Looking back on the affair, Alt says flatly: "That was certainly a reputational challenge."
On Wall Street, however, the company escaped practically unscathed. Four months after paying the OCC penalty, its stock price hit an all-time high. So life went on at Providian, where growth rates continued to accelerate. The company's effort to improve its behavior earned it USA Today's Quality Cup award for customer service only a year after the investigation closed.
"When we won the Quality Cup, it was wonderful," Alt recalls, allowing himself a rare smile. "On the public relations front, I think we felt like we were finally coming out from under it."
Inside the company, though, sentiments about the investigation lingered.
"I remember people being angry about it," says a former project manager. "But it was more like, '"Everybody else does this, and we just got caught.' There weren't really any denials."
Another former manager recalls the settlement becoming something of a fashionable punch line: "We'd be putting together marketing materials and joking about it," the former employee says. "It would be like, '"Blah, blah, blah, and you get a 400 percent interest rate with that.' We thought it was pretty funny, because, really, we were just worker bees. We knew we worked for a company everyone hated."
It was less funny in August 2001, though, when another group of employees playing around on the Yahoo! Finance Web site stumbled onto reports detailing their own executives' insider trading. The company's leaders were cashing out in a hurry. All told, between June and October, Providian's officers and directors sold more than 996,700 shares of stock, garnering over $48 million in return.
Unknown to the rest of its investors, Providian was in trouble. Its losses were far worse than they appeared, but they were being hidden by a change in the firm's accounting practices. The increase in credit losses first reported by the company in June (10.29 percent loss for the second quarter, up from 9.34 percent in the first) turned out to actually have been much worse (10.7 percent).
The difference in the reported and actual figures derived from a change in the way the company listed those bankruptcies. Historically, Providian had responded to bankruptcies by taking the defaulting accounts off the assets side of its balance sheets instantaneously, rather than opting for the less frequent listings that some of its competitors use. But during the second quarter of 2001, Providian began listing its bankruptcies monthly, without notifying investors.
This meant that about $30 million in bankruptcies occurring during the second quarter would not be reported until the third quarter. The shift, its executives say, was made for efficiency's sake, letting the company eliminate a few jobs. They added that Providian consulted its lawyers, who advised it not to list the change on its filings.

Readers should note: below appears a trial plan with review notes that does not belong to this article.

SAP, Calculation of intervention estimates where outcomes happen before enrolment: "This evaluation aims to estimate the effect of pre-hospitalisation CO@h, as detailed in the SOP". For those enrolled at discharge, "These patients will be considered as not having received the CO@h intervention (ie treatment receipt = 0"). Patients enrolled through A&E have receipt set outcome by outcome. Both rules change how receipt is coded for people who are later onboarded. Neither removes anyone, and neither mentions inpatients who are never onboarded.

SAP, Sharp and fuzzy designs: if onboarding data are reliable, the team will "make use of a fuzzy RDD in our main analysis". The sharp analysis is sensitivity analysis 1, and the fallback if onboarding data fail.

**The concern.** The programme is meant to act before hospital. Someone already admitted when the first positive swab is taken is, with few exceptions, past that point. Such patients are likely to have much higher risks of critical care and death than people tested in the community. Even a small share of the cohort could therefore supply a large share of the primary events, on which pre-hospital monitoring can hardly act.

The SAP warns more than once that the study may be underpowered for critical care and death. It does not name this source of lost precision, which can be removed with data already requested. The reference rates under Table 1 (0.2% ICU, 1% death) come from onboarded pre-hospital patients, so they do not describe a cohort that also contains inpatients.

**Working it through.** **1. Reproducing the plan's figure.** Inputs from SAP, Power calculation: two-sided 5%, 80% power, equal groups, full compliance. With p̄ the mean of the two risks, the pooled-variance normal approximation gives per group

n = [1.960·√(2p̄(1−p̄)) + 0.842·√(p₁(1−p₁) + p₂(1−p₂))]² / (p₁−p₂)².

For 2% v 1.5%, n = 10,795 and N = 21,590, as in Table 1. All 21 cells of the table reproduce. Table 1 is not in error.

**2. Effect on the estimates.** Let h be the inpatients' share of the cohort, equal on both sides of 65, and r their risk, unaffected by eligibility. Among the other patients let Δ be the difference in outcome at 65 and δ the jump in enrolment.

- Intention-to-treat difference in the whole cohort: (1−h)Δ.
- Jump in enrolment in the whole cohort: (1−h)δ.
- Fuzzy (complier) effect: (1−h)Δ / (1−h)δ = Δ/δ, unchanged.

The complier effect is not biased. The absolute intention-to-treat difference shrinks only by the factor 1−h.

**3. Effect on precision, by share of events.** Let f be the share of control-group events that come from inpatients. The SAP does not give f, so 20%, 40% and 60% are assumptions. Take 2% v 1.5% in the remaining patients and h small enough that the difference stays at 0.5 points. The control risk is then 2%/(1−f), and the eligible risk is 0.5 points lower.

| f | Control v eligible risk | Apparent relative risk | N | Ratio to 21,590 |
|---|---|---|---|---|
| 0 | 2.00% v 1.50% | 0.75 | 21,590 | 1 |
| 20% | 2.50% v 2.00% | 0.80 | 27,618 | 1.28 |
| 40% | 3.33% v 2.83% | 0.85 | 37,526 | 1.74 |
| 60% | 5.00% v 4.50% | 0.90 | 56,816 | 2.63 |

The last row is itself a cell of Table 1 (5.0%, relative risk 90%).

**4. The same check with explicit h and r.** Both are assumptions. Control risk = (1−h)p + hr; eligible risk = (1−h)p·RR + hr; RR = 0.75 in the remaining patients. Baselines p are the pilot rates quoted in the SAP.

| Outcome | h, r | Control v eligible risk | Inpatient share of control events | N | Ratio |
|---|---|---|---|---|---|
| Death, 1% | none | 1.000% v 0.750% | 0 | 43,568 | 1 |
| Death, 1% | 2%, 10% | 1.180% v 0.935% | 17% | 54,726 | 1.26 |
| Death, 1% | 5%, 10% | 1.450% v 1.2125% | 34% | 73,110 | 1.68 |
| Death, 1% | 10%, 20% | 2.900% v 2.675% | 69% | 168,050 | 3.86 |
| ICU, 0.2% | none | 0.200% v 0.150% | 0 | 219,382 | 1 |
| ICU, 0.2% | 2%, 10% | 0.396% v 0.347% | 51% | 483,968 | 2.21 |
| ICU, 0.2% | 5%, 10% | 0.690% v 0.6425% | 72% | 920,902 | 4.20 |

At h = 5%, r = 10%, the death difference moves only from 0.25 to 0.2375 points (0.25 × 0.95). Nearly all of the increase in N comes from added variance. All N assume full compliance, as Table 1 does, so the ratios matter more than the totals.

But there was another consequence: The timing of the shift -- and the decision not to notify Wall Street about it -- knocked just enough bankruptcies out of the second-quarter accounting picture to keep the company's loss rates within the guidelines the firm had always provided. In other words, a sick company appeared healthy.
Charlotte Chamberlain, an analyst with Jeffries and Company in Los Angeles, was concerned enough about the reported second-quarter losses to meet with Providian in person. She wanted to be sure all was well with the company before an August European trip, where she planned on recommending the stock to investors. She figured a face-to-face meeting with top executives would suffice for insurance. "I wanted to look the CFO in the eye and hear that June was an aberration," Chamberlain recalls. "Literally, 12 weeks later the thing was in free fall."
The public phase of that collapse started on Sept. 4, when the company finally announced the change in its accounting practices, and the impact that change had had on its earnings and loss rates. "Providian remains highly profitable," Mehta was quoted as saying in a press release.
A spurned Wall Street, though, was done listening, and the subsequent analyst reports seethed.
"The timing of the change and the poor disclosure surrounding it has further reduced management's credibility," one analyst noted.
"Questionable management credibility leads us to continue to avoid this stock," wrote another.
With analyst rage came greater scrutiny of Providian's business plan. And with that came the realization that June's numbers were less an aberration than an understatement. Providian's business was heavily invested in the theory that low-income or poor-credit customers would be able to make minimum payments. In a strong economy such as the one that had existed for all of Providian's subprime lending history, that's feasible. But when the economy dives as it did in the late summer of 2001, many of those subprime customers -- who accounted for nearly a third of Providian's business -- aren't able to pay.
How bad was it for Providian?